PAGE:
Skilled Worker Scheme Post Brexit
The Government has announced a new points-based immigration system today. The new system will be introduced from 1 January 2021 when free movement will cease and there will be no differentiation between EU and non EU citizens. The current cap for non EU workers is 20,700. Under the new system this cap will be abolished.
We are told the new scheme will ‘attract the brightest and the best’ but is this really in the interests of the UK economy? The mandatory requirements for all skilled workers will be to:
- have an approved sponsor (similar to the current Tier 2 scheme employers will have to apply to become Home Office licenced sponsors);
- be offered a job at the correct skill level. Unlike the current system this has been lowered from degree to A level; and
- be able to speak fluent English .
Everyone will need to score 70 points, but even getting the points seems open to negotiation! The Government policy statement published today says applicants can ‘trade’ characteristics. So does this mean in a post Brexit world, securing a job here will be akin to a market place, where those who can negotiate and barter can strike a better deal? Applicants must score 50 points in the mandatory categories:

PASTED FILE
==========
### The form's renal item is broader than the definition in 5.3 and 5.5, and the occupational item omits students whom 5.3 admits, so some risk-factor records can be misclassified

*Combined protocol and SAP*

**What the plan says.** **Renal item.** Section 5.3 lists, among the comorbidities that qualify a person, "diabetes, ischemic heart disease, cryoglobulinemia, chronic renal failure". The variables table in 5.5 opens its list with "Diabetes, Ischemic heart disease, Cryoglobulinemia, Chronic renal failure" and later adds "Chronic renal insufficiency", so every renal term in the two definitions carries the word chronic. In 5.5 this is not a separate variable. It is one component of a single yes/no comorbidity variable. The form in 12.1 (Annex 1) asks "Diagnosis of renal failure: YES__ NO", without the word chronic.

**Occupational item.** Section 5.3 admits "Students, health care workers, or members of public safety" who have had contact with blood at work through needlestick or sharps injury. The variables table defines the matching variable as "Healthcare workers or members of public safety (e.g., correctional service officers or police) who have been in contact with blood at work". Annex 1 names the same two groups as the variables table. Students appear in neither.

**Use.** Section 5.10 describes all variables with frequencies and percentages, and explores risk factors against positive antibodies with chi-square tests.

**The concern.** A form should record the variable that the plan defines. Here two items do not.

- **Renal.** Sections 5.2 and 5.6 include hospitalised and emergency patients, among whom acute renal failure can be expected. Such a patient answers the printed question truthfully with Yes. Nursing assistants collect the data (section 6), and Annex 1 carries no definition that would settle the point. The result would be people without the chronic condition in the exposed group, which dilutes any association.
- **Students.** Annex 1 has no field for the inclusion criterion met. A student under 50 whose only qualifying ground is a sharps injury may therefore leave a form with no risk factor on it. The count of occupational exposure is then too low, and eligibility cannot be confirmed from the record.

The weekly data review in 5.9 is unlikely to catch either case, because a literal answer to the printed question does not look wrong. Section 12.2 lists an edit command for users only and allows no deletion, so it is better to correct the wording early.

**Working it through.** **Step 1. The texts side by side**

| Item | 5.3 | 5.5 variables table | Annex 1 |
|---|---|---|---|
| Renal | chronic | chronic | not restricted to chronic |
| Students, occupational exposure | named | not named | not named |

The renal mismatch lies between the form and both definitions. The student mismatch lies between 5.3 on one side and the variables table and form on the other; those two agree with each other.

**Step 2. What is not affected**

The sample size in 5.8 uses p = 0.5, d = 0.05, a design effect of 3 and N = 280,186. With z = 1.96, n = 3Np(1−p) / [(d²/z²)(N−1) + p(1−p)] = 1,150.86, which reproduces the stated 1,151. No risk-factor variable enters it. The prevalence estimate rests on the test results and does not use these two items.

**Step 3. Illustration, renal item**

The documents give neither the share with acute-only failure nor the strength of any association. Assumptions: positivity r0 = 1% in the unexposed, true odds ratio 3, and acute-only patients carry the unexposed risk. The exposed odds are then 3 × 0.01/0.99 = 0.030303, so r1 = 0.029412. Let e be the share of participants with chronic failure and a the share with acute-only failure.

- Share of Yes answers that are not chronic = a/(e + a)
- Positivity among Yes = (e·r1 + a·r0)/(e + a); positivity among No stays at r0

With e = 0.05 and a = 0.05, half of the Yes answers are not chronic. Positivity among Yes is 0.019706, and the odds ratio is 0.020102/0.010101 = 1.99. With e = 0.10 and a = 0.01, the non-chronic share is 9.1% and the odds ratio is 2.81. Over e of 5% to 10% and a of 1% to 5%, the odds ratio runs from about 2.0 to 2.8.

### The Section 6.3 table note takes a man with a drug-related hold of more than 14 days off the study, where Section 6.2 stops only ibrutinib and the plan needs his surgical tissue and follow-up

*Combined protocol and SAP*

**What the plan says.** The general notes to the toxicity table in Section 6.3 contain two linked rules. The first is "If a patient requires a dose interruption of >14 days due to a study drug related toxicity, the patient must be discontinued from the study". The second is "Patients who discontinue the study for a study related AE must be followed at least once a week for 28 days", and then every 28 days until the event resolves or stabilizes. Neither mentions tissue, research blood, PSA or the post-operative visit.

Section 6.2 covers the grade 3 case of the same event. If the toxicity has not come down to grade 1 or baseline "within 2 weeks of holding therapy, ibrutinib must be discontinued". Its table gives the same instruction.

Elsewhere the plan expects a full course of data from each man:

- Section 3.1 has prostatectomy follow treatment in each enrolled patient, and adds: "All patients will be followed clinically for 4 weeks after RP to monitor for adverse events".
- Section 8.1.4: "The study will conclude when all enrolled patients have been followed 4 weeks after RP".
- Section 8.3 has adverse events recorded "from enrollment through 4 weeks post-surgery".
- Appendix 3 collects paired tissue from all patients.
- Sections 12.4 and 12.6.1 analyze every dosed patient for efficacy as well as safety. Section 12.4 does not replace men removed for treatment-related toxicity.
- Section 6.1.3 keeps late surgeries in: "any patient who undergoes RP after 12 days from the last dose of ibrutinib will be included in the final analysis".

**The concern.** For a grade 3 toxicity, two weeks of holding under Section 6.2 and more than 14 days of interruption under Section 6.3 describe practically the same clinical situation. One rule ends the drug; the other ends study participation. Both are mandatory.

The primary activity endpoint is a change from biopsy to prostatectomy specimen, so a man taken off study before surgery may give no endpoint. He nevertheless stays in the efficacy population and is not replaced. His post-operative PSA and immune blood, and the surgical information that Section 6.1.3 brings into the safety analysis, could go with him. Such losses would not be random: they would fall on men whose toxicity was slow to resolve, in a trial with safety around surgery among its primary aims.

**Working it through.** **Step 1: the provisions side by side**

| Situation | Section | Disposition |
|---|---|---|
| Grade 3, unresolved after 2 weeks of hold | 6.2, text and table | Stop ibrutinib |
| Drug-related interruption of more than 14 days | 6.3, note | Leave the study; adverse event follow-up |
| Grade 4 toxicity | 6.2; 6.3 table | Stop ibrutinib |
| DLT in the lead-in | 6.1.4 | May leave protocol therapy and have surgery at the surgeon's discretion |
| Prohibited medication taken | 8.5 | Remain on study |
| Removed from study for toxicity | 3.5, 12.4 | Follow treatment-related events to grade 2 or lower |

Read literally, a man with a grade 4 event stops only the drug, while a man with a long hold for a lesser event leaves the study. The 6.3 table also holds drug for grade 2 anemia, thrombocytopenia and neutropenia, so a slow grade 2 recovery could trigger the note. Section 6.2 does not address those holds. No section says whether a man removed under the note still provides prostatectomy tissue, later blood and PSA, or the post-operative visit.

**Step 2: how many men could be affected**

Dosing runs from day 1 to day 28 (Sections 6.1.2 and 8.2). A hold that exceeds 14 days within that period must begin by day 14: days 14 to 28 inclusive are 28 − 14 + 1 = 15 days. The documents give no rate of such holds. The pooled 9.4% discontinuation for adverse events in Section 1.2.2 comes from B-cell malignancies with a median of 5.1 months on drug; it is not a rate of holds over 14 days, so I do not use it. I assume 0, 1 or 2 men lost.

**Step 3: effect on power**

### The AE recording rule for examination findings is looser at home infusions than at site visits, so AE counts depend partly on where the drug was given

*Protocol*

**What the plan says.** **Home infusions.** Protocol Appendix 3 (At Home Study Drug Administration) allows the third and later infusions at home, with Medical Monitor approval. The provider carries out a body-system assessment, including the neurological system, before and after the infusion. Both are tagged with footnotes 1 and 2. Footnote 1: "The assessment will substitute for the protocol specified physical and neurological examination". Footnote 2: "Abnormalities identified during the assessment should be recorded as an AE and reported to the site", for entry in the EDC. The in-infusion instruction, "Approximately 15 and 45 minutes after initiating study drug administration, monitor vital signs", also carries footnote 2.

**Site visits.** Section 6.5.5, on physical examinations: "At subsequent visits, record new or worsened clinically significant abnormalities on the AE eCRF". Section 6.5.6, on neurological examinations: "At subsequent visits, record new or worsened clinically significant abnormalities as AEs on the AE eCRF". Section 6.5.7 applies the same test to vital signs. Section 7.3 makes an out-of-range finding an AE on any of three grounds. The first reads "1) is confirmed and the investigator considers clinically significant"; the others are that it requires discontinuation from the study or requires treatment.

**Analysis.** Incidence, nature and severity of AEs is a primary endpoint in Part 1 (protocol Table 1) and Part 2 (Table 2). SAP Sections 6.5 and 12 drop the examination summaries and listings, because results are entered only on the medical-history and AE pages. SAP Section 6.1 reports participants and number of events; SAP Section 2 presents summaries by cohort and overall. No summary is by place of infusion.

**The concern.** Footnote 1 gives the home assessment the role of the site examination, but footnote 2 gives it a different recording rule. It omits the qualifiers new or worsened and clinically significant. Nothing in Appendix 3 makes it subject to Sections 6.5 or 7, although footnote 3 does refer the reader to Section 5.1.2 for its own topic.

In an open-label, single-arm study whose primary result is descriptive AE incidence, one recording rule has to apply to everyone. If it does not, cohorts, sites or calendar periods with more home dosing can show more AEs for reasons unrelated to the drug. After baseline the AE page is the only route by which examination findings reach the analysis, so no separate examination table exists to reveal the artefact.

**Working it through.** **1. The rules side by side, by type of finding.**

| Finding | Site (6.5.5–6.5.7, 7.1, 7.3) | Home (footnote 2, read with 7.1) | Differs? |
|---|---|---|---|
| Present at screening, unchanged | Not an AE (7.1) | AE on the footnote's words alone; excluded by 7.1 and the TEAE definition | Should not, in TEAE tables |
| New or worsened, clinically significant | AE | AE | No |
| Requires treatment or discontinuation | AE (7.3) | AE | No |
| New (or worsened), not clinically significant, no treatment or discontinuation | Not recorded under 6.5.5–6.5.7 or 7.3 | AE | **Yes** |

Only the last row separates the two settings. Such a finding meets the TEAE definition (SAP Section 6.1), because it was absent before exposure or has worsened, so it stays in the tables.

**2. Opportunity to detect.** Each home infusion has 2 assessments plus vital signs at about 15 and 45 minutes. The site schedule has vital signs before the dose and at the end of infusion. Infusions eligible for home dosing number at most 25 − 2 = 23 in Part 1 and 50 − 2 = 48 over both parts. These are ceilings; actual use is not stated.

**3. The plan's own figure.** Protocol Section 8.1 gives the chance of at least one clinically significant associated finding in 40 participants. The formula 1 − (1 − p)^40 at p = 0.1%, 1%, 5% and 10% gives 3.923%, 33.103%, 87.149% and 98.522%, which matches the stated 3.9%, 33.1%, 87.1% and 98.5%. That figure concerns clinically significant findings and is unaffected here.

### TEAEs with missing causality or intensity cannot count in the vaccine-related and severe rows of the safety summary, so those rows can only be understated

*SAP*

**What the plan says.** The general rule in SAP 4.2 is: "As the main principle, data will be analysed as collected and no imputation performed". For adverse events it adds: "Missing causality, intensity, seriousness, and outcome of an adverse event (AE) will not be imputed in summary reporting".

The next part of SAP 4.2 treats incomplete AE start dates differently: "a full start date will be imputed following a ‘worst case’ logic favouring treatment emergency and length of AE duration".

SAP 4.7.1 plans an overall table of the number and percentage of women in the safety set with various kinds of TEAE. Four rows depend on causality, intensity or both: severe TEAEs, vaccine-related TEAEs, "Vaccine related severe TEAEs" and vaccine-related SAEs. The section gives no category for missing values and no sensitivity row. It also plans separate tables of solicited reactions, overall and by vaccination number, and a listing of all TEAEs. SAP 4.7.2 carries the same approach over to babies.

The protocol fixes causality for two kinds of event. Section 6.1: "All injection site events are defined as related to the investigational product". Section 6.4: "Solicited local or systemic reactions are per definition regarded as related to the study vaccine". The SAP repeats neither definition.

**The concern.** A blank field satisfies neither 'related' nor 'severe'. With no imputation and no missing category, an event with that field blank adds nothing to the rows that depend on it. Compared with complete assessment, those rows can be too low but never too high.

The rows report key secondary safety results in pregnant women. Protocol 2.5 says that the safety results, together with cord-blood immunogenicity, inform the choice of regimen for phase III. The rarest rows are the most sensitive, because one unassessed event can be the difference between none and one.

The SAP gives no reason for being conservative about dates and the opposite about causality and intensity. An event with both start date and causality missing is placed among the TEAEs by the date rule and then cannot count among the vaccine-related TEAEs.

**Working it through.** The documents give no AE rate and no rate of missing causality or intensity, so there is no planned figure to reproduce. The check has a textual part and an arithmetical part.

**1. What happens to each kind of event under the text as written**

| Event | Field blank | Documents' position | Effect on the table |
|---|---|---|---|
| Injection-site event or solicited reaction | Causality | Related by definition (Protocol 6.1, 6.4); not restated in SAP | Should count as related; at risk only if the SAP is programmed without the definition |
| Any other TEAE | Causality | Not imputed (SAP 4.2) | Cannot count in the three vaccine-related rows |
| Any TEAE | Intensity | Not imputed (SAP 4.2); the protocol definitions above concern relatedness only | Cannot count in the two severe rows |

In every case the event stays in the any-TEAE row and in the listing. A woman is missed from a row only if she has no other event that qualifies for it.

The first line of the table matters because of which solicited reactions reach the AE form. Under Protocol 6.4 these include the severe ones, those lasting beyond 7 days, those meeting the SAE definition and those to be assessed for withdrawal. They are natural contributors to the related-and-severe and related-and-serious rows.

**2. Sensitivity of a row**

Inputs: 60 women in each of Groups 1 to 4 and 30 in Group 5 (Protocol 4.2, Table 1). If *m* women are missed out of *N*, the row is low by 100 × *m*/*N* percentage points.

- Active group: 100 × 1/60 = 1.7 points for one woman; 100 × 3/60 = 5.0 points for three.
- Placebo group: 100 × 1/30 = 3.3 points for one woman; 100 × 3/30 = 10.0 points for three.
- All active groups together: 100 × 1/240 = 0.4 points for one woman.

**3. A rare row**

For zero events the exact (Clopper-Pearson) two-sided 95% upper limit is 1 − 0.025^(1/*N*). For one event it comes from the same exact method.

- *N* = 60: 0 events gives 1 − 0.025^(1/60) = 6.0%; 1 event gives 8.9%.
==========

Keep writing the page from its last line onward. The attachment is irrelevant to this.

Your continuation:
|Correct level of English||10|
|Job offer from an approved sponsor||20|
|Job at appropriate skill level||20|
But the next 20 points seem almost open to haggling as applicants can trade their skills to make up the following 20 points:
|Salary = £20,480 to £23,039||0|
|Salary = £23,040 to £25,599||10|
|Salary = over £25,600||20|
|Job in a shortage occupation||20|
|PhD degree in engineering, maths, science or technology||20|
So given the above an applicant who has met the mandatory criteria could come to the UK with a PhD to earn little over £20K. It is questionable whether such as system is set up to attract the ‘brightest and the best’.
With the UK having left the EU and a short transition period expected, there is a risk that skilled worker migration could fall significantly, creating potential challenges for some key UK industries. A successful sustainable new visa route for workers must attract the best talent with economically relevant skills that prioritise the needs of UK businesses.
If you have been affected by this or any other UK immigration issues please contact our team.